The effect of HIV status disclosure and non-disclosure on the psychosocial wellbeing, adherence levels and treatment outcomes of adolescents on Highly Active Anti-Retroviral Therapy (HAART) at Katututra State Hospital, Namibia

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University of Namibia
Background: With the advent and wide availability of highly active antiretroviral therapy (HAART), HIV- infected children are currently living health lives and growing into adulthood. There has been mounting evidence on the benefits of appropriate HIV disclosure to adolescents. However, various researches reported contradicting results as disclosure having both negative and positive social and psychological impacts on children. This study aimed to determine the effect of HIV status disclosure on the psychosocial wellbeing, adherence to treatment and HIV treatment outcome of adolescents who are taking ART at Katutura State Hospital, pediatric HIV Clinic. The study also aimed to determine the risk of Psycho social “deviations” in HIV status disclosed adolescents as compared to undisclosed adolescent on HAART and to compare the adherence level, CD4 count, and viral load of disclosed and non-disclosed adolescent children also on HAART at the same clinic. The newly implemented Pediatric HIV disclosure program in Namibia prompted this study. The program is guided by the World Health Organization which reported mixed effects after HIV status disclosure on the adolescents and it was deemed necessary to assess whether HIV status disclosure results in a better psychosocial wellbeing, higher CD4 count and lower viral load among adolescent children put on HAART. Methods: A Cross-sectional Analytic research design was employed where the prevalence of being psychosocially unwell and the level of HIV treatment adherence, CD4 count and viral load was compared in two groups of HIV positive adolescents enrolled in HIV care and put on HAART at Katutura Hospital for at least 12 months. Results: Two-hundred HIV-infected adolescents took part in the study, data was analyzed, 99 (49.5%) were disclosed and 101(50.5%) were undisclosed. The mean age of the study participants was 12 years. The findings revealed no association between disclosure status and psychosocial well-being; as 97 (98%) and 98 (97%) of the participants from the disclosed and undisclosed groups were assessed to have been psychosocially well. It was also noted that both groups scored high on adherence to anti-retroviral therapy with an adherence level of above 98%. The results show no difference in viral load suppression between the disclosed and undisclosed group. In addition, the result did not show significant difference in CD4 count between the two groups of adolescents which concludes that disclosure of HIV status is not associated with decreased CD4 count for adolescent living with HIV. The results suggest that disclosure doesn’t affect the psychosocial wellbeing of adolescents, neither does it affect the treatment outcomes of HIV positive adolescents on HAART.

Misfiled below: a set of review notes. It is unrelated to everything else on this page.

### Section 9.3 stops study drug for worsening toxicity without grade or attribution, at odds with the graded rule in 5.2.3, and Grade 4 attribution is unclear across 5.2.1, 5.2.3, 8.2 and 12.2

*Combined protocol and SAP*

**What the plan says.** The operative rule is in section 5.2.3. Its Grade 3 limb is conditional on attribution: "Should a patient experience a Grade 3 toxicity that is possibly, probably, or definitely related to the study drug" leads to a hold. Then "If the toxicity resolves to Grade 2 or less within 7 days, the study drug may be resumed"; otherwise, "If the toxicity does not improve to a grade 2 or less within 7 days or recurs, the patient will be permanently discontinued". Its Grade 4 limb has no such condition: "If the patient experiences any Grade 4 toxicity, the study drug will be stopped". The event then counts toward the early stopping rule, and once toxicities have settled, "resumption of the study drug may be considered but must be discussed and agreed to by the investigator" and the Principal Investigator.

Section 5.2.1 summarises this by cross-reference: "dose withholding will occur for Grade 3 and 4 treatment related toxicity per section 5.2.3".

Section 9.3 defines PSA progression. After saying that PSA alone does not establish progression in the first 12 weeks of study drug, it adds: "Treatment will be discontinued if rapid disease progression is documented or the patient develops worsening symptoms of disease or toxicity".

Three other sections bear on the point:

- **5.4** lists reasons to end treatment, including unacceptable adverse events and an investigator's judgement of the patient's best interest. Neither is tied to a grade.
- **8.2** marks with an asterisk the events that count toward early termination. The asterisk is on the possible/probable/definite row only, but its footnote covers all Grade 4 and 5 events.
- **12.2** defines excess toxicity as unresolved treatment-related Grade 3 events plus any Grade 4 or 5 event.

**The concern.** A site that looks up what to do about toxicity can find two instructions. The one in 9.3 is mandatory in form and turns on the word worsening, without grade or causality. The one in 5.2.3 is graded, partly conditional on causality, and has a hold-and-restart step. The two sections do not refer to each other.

A thesis submitted in partial fulfilment of the requirements for the Degree of Master of Public Health
HIV status, Adolescents, Anti-retroviral therapy